Three and a half weeks have passed since my surgery. Most readers know, through the wonders of social media, that I am doing surprisingly well and have received good news so far. Bob is long gone and thanks to my fantastic and proactive surgeon, none of him was left behind. The silicon is taking and looking slightly more normal each day. I’m off all pain meds and, I’m just going to have to say it, I’m pooping again. I am mostly compliant with upper body movement restrictions, and I can function pretty well with T. rex arms. I have even been to the gym a few times and skirmished with the octogenarians over the recumbent bike and seated, upright leg machines. I have returned to almost normal personal hygiene and can wash my own hair, albeit testing the limits of neck flexibility. I have put on makeup and gone to restaurants.
Backing up…I didn’t understand, until personally going through it, the amount of extremely important and life-altering decisions thrust in the face of cancer patients. Yes there are algorithms and protocols, yet there is a surprising amount of nuance. In my particular case, here are some of the questions that I had to answer in a matter of 7-14 days, with professional guidance of course, but ultimately it was up to me:
- Mastectomy or lumpectomy plus radiation?
- Unilateral or bilateral mastectomy?
- Before surgery, should I get a breast MRI to look for any areas of concern on the non-cancer side?
- During surgery, should I have some lymph nodes removed and checked on the non-cancer side?
- Reconstruction or no reconstruction?
- What kind of reconstruction?
- Which type of implants?
Some were easier than others to answer. And it is a luxury that I do not take for granted that my type of cancer did not dictate any of those to me. Many women aren’t so lucky. But every single question started a cascade of reading, research, grilling my support groups, listing the pros and cons, weighing the risks and benefits, deciphering emotion from evidence-based recommendations… It. Was. Exhausting. Easily my least favorite aspect of this whole cancer debacle. Yes, even worse than smelly pits.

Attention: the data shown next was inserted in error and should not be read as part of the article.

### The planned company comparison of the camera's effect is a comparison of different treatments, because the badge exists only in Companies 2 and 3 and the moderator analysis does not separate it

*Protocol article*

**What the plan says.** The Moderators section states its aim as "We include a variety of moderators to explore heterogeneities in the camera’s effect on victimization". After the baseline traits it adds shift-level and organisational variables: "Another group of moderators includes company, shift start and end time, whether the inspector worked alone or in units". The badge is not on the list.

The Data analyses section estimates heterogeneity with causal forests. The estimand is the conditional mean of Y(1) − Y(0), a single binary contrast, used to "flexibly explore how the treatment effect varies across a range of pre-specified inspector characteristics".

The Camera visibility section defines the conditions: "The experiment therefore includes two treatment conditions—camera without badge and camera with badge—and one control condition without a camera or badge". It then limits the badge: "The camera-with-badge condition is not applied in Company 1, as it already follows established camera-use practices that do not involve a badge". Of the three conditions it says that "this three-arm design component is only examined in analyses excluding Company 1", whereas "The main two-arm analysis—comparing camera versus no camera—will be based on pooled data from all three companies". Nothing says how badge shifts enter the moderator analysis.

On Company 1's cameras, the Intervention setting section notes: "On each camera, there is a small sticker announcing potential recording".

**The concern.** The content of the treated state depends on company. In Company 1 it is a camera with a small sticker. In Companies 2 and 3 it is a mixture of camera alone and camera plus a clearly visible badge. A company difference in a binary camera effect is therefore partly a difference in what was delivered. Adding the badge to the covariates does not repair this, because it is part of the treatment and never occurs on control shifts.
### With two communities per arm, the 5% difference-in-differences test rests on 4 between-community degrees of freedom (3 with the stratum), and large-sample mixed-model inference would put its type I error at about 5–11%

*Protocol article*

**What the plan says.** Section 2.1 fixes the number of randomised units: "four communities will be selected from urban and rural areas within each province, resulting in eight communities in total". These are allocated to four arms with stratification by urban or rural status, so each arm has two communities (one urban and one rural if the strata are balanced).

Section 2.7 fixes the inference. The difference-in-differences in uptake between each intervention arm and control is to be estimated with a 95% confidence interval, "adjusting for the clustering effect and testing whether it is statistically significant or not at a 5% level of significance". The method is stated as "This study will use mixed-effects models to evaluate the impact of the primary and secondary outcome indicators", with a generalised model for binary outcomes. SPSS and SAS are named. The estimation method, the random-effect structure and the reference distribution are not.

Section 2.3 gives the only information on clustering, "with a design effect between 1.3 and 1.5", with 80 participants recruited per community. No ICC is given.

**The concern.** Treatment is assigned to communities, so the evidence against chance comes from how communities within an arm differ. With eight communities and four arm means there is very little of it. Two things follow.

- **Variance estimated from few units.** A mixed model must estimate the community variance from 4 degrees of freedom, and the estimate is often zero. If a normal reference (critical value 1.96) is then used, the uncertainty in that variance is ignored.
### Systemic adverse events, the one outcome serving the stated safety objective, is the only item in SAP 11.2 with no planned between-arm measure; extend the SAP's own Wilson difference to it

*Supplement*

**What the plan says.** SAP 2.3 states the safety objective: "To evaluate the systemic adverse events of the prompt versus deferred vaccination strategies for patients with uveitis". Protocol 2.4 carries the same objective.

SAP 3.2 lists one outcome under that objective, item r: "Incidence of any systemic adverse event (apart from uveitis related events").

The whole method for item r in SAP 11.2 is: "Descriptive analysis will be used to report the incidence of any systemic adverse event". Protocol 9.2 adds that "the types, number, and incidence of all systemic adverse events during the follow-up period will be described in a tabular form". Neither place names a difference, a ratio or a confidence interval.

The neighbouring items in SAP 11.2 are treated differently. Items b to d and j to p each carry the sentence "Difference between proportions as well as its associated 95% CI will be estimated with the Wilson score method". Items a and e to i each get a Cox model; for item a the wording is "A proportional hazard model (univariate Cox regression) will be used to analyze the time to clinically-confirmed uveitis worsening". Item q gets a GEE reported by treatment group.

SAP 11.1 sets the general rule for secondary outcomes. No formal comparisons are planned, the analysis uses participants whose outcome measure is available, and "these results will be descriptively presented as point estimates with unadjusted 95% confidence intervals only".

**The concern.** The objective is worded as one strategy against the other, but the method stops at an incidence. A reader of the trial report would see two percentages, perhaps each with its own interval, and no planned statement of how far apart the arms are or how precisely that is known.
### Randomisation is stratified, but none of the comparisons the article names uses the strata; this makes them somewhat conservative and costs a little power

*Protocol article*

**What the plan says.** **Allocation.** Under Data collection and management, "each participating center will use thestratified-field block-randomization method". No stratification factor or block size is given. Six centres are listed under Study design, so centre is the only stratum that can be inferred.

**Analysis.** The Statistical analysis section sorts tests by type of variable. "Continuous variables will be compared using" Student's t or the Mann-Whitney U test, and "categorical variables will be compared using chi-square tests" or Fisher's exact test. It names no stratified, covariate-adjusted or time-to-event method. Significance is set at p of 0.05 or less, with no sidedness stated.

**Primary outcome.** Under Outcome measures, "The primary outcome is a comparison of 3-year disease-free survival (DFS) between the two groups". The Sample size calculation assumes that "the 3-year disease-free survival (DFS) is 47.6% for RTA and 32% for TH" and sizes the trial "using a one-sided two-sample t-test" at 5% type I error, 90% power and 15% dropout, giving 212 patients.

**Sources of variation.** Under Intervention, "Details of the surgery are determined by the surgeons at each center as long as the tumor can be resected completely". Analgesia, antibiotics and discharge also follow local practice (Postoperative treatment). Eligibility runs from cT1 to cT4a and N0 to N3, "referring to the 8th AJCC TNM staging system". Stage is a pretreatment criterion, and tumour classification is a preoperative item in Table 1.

And now here I am, seemingly at the end of my cancer journey as suddenly as it started, and my oncologist, chipper with all the good results, dealt a blow she didn’t realize by presenting me with more decisions.
Looming large is the question of whether I will need chemotherapy or not. Ten years ago there would have been no discussion of chemo for my type and grade of cancer. But now there exists a nifty test called the Oncotype DX® which determines the likelihood of chemotherapy to prevent recurrence. Low score = no chemo, high score = chemo. My oncologist informed me, however, that there is an intermediate score range wherein I might have to DECIDE whether or not to put myself on chemo to maybe decrease the odds of recurrence but to certainly feel like shit and lose my hair and maybe even fry some of my vital organs (you know— heart, lungs, what have you).
And finally, due to my cancer’s appetite for estrogen, I will be starting a medication called Tamoxifen that blocks the estrogen receptors on any silently lingering cancer cells. This is not a choice, rather a standard of care to which I will begrudgingly adhere. The side effect profile is downright rude– ranging from killer blood clots (literally) to weight gain and moodiness. HOORAY! Additionally Tamoxifen is known to have a drug interaction with a medication that I am currently taking– Zoloft. Without opening Pandora’s box of my history of waxing and waning depression dating back to my teens, know that the optimization of my current antidepressant and dose were hard-fought over the last three years and now I have to start over again.
Cue Kate spiraling into a pit of despair. More unknown, more decisions! I genuinely would rather have the four rounds of chemo than receive “intermediate” results and have to decide. But those results are completely out of my control, “outside of my hoola hoop,” to quote the wisdom of my dear friend Harmony. So, I will try my hardest to table that. As for the antidepressant, my only choice is to soldier on with a new medication and hope for the best. That’s not one of my strong suits– hoping for the best– but I commit to making the effort.
And, to be clear, I will absolutely continue to play the cancer card as I see fit.